Published on July 19, 2012 at 11:25 AM
Dr Joanne Hort, Associate Professor in Sensory Science at The University of Nottingham said: "This is the first brain study to assess the effect of fat on the processing of flavour perception and it raises questions as to why fat emulsions suppress the cortical response in brain areas linked to the processing of flavour and reward. It also remains to be determined what the implications of this suppressive effect are on feelings of hunger, satiety and reward."
Unilever food scientist Johanneke Busch, based at the company's Research & Development laboratories in Vlaardingen, Netherlands added: "There is more to people's enjoyment of food than the product's flavour - like its mouthfeel, its texture and whether it satisfies hunger, so this is a very important building block for us to better understand how to innovate and manufacture healthier food products which people want to buy."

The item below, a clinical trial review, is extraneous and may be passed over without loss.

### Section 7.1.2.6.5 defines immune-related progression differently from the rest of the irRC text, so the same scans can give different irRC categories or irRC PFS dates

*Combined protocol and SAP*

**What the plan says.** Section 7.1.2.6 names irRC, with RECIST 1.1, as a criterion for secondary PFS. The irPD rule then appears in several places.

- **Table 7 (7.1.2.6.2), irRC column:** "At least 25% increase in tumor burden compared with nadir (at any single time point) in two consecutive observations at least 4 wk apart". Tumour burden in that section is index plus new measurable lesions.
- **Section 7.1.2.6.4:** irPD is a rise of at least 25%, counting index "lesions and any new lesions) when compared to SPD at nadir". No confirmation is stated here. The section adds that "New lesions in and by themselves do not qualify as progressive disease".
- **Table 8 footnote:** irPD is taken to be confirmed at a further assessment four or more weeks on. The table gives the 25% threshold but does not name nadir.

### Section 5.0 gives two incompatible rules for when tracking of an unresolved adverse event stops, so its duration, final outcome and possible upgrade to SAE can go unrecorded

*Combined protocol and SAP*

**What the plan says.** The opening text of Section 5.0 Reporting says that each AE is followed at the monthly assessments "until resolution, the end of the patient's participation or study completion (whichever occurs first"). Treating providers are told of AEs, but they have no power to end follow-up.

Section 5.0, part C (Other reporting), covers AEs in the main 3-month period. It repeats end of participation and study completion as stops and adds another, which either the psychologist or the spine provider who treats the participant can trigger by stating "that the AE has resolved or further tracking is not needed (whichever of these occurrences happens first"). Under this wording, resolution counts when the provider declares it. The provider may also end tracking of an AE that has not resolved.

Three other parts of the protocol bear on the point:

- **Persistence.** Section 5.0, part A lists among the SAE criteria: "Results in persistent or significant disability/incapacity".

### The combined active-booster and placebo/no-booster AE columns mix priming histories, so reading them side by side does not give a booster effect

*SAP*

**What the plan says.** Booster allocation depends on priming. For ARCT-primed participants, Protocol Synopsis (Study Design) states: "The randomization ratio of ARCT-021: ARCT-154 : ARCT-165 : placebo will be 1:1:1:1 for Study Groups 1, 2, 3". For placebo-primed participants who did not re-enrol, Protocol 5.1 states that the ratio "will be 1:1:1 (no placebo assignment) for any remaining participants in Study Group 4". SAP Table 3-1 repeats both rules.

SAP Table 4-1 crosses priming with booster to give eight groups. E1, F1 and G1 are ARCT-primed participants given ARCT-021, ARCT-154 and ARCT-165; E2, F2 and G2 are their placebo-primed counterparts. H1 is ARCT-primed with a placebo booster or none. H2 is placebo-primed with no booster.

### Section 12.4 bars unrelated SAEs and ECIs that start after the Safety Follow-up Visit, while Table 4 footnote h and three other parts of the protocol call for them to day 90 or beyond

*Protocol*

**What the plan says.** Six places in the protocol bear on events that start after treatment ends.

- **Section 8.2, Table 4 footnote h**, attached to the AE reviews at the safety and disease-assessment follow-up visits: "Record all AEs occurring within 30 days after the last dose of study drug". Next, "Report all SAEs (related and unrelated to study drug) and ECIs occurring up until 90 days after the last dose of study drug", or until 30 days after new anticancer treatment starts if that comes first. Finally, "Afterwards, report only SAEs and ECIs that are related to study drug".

Source: University of Nottingham